Friday, October 21, 2016
The music of Brooklyn based singer/songwriter Natalie Bering's Weyes Blood project has from its first moments occupied a space entirely at odds with the circumstances of its creation. From debut full length The Innocents, Bering has offered up music with a sense of hushed, contemplative quiet that managed to incorporate medieval modes and melodies and update them in a way that didn't insist upon its own cleverness. On her third album Front Row Seat to Earth and "Do You Need My Love" in particular, Bering pushes her sound forward while still avoiding sounding too modern.
Instead Bering effortlessly recalls the west coast psych rock/folk scene of the 70s without succumbing to the homage entirely. Album standout "Do You Need My Love" is bewitchingly cinematic: reminiscent of the closing credits of a spaghetti western. Bering does a lot with sparse arrangement/accompaniment - relying almost entirely on her power of her vocals and the strength of her songwriting capabilities. Bering is able to imbue the simpliest words and phrases with emotional depth: "passion is the only thing/passion must mean everything" Bering sings in a way encompasses both a lovelorn appeal and also chiding derision both of the self and the nameless intended.
Bering's I's (as well as her you's) are formless but no less personal. Bering's narrative vagueness affords "Do You Need My Love" a universal standalone appeal without sacrificing any of its sincerity. Despite its universality "Do You Need My Love" also fits into incredibly intimate world of Front Row Seat to Earth.
Weyes Blood's third full length album Front Row Seat to Earth is out October 21st on Mexican Summer.
Wednesday, October 19, 2016
I was first introduced to Brooklyn art pop quartet Uni Ika Ai when I saw they were playing a show with Michael Hilger of Thin Hymns. A fan of Thin Hymns for several years, the idea that he was out and about playing songs albeit solo after the band went on a bit of a hiatus appealed to me. While I wasn't able to make it out to that show Uni Ika Ai's name stuck with me especially as I saw them paired up with other artists I liked and/or had covered like Cantina and GEMMA. In fact one of Uni Ika Ai's cofounders is Lucius' own Peter Lalish.
Uni Ika Ai fall into a subset of bands that are among my favorite to discover: those that evade genre classification. The foursome helmed by vocalist Mala Friedman encorporate elements of rugged experimentalism, psychedelic haze, and electronics occasionally coalescing in smatterings of infectious power pop. But there songs are never quite what they seem and their debut album Keeping a Golden Bullseye in the Corner of My Mind is an album that's as engaging as it is challenging.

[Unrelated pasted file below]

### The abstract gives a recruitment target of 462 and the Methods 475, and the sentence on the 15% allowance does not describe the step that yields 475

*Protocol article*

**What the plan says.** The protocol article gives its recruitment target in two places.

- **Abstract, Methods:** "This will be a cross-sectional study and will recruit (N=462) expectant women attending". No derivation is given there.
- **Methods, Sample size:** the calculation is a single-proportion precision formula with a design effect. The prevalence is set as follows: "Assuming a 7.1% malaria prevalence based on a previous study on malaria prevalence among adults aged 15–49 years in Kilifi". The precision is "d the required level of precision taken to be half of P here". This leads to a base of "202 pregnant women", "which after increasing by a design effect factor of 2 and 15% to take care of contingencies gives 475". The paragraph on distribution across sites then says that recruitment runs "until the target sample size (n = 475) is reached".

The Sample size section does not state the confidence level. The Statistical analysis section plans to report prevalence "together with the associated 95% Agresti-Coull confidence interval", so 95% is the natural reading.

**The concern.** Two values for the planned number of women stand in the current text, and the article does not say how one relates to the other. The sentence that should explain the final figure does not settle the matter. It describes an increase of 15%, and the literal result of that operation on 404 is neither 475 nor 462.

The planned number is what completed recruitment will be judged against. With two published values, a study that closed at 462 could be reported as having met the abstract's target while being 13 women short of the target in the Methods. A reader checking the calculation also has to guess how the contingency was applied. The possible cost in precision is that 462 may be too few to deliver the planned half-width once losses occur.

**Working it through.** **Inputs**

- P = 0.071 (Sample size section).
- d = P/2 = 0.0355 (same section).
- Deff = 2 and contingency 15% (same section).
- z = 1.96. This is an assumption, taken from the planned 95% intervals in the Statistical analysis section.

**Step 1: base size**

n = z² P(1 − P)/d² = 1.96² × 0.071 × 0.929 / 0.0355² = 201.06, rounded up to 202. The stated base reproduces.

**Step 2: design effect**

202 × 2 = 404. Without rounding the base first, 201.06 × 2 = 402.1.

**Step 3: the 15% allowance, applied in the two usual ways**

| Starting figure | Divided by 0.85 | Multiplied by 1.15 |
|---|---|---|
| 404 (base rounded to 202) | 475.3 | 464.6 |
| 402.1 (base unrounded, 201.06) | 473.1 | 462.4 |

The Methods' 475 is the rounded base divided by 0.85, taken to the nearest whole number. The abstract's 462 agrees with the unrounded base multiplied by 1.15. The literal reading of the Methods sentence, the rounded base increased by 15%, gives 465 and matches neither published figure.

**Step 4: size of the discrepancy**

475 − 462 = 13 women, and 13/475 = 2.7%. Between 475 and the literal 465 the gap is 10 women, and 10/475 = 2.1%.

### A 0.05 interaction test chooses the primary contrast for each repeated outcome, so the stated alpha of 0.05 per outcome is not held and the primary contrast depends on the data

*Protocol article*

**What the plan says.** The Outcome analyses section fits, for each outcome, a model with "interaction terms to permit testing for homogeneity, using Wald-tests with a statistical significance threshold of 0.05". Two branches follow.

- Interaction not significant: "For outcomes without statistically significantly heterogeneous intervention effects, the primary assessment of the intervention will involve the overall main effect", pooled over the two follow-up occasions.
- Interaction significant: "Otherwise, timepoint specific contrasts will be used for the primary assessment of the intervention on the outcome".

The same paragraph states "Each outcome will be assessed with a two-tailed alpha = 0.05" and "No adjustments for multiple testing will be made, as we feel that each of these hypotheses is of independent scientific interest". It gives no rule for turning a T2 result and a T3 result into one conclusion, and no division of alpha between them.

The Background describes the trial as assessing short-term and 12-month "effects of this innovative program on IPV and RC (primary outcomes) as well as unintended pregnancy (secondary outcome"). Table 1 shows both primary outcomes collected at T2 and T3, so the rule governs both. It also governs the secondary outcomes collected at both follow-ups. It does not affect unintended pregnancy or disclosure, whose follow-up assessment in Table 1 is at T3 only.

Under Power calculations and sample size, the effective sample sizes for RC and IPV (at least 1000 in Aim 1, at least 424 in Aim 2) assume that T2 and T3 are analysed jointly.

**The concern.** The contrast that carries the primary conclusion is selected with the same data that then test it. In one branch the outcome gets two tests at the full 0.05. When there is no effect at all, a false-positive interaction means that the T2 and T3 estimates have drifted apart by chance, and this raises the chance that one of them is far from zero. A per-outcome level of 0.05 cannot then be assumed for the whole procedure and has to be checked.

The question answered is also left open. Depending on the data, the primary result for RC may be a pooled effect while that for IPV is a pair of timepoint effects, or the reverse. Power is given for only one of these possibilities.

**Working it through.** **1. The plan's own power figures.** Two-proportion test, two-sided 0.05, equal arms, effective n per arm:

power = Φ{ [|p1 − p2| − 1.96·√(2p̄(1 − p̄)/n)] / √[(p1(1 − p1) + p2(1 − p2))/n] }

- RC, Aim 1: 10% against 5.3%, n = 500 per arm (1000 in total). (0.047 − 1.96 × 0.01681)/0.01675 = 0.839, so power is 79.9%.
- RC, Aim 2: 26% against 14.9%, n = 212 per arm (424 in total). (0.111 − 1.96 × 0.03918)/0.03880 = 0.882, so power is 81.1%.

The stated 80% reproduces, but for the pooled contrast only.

Their most pop-centric songs like "Make You Better" or "Soft In Ice" aspire to more than being merely ear catching and like much of Keeping a Golden Bullseye... seem to prioritize taking the listener on an aural adventure. "Make You Better" arguably the most straight forward and simple the band lets itself get is a masterclass in the band dynamic. Building off Peter Lalish skipping guitar melody, Friedman's vocals rightfully take center stage but there's a delightful amount of interplay happening between the band. Undulating synths bow and bend with Friedman's cadence, the guitar goes off on these little embellishments before harmonizing with the synth, and the drums keep pace in increasingly interesting rhythmic figures. It's a song that provides plenty to latch on to even as it attempts to replicate a simple (though catchy as hell) pop song. It's the shortness track on the entirety of the band by a considerable margin (most clock in around 7 or 8 minutes) but there's no shortage of dynamicness in its composition.
Songs like "Is This Life" or "Already Dead" make the most of their longer run times pairing deliberately plotted narratives with intricate, layered instrumental performances. Despite its song construction being rooted in improvisation (Friedman and Lalish exchanging bits and pieces of ideas electronically while Lalish was out on the road with Lucius) every part of their longer songs not only feels vital but methodical. The fact that they apparently aren't is a testament to the skills of its members: all talented members of other bands before embarking on this newer project. Uni Ika Ai's music ideas seem properly developed, their creative trajectory of their songs all but certain but at no point predicatable. And therein lies the appeal of Keeping a Golden Bullseye... as it's both an expression of the artists' certainty in theirs skills even when they haven't particularly mapped out the particulars.
Uni Ika Ai's debut full length record Keeping a Golden Bullseye in the Corner of My Mind is out now and available for purchase either digitally or on LP/CD via their Bandcamp.
|photo by Brian Vu|
"Spell" is easily one of Reo's most emotive and expressive tracks to date even through Reo's characteristic digitalized vocals. Reo's music has always sat at the crossroads between futuristic arrangements and stirring humanistic touches but "Spell" takes that and levels it up: pairing the lullaby lilt with a sparse composition that draws incredible focus not only to the beauty of its growing layers but to its lyricism as well. It's pastoral as well as touchingly human. "Time cast a spell on me, burn down the trees/Make me believe, feel something" Reo sings after a series of evocative nature imagery and its the first instance Reo offers of what the song is about as its lyrics become more rooted in the self; building and building until the repetitive pseudo-chorus "I can't feel anything/I don't hear anything". As the song reaches its emotional climax, there's a shift in the production, a crystallizing chime, the entrance of strings, and various effects that all threaten to overwhelm and overtake the simple chorus and Reo herself. Reo's voice endures the cacophony but when they're all that's left, they're stripped of their clarity repeating a different undiscernable mantra instead.